Ten years ago as I prepared for my first year as an elementary principal, I thought about the school culture and envisioned a warm, caring, joyful atmosphere where students supported each other, enthusiasm was contagious and every day spelled success. I knew how fortunate I was to have a staff that already strived for this and that as the “new kid”in my school, I would be warmly received and soon be part of their culture.
With these thoughts in mind, I decided that I should articulate this message to my students and staff. Afterall, you only get to make one first impression, and I wanted it to be positive and foster trust in me as a person and as their principal. Having a first-day assembly would be a good way to greet my students, reveal what I feel is important about school and help them get to know me a little better. As I prepared for this self-imposed tall order, I recalled a story relayed to me by one of my Seneca colleagues. I retell it in my own words below as best I can.
“A wise parent called her quarreling children to gather to her – she had something to give them. The hopeful and excited children sat before her, but became puzzled as she gave each child a stick. Holding up her own single stick, she asked which of her children could easily snap it in two? Her children agreed that even the youngest among them would be able to break the slender stick easily. So she handed the youngest the stick and she did indeed successfully break it in two on the first try. Then she held up another stick and told her children to bind all their individual sticks together around the stick she held. When they were done, she gave the bundle to the eldest and strongest son and told him to break the sticks. Try as he might, he could not break even a single stick in the bundle. The wise parent then explained in life there are good times and bad. During bad times each person alone is like a single stick, easily broken. But when you have a family, no matter what happens, you are not alone and your family supports you. Your brothers and sisters are your family. You need to stop your quarrels and cherish one another so you will have a family when bad times come and you need them.”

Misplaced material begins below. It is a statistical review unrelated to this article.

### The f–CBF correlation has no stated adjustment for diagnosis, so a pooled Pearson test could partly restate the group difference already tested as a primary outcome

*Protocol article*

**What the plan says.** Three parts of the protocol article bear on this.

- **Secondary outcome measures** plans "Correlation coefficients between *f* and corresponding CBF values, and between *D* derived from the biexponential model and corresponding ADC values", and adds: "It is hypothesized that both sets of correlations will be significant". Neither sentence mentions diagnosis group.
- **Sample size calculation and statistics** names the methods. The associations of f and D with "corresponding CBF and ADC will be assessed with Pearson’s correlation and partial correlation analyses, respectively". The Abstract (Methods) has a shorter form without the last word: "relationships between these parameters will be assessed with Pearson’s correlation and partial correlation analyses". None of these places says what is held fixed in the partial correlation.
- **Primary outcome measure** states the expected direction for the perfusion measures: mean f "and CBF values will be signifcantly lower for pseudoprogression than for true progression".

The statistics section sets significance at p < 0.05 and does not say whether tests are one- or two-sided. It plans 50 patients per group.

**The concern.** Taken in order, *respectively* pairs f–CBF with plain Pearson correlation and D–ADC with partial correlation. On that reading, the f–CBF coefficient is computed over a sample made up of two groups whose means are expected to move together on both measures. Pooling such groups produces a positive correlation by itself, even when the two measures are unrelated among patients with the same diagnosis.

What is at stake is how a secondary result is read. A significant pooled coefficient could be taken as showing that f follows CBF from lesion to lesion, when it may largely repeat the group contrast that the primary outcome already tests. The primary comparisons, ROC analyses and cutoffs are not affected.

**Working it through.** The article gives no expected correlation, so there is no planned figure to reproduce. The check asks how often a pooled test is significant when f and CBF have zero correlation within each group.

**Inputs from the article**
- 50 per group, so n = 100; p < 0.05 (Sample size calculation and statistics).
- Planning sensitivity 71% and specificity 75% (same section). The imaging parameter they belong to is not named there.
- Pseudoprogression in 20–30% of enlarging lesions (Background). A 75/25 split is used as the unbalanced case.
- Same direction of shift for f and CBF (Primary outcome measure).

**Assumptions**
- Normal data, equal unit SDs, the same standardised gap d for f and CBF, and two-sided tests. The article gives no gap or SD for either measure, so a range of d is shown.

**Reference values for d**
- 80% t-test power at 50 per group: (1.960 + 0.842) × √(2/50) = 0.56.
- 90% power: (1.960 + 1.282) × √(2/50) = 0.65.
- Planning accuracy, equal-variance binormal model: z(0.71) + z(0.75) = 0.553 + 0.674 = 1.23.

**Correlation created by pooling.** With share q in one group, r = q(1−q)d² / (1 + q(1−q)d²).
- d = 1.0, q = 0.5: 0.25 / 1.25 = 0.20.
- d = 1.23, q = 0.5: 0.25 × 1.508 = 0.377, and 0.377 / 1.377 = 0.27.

This resonated with my First Day assembly message “A School is Not a Building” and so I planned to perform the demonstration of our “school family” as the wise Seneca parent did in the story. Often with children to keep them focused on the message of doing good, you have to be careful that your choice of words doesn’t make their thoughts stray to their own experiences or worries. I liked the Bundle of Sticks story because I would have a physical object for them to focus on, actions to observe and I didn’t have to use the word “bully” at all, though the message is pretty clear that to cherish one another means no one bullies anyone.
Not only did my students applaud and laugh at the right places in my demonstration, but every child remembered the story of The Bundle of Sticks throughout the school year and beyond. It was a handy reference point in my conversations with students with peer relationship problems and became a part of our school culture. I heard the story had spread to parents in our school community and this helped me establish relationships as a new principal too.
In the training I provide, I speak about the importance of relationship-building with children and the powerful impact that a teacher’s relationship with each student has on that child’s learning. Stories like the one my Seneca friend shared are the best and most memorable way for teachers to have a difficult conversation in a non-threatening way and with the greatest, long-lasting benefits.
The Wisdom that “comes with age”, is carried on the backs of a great story.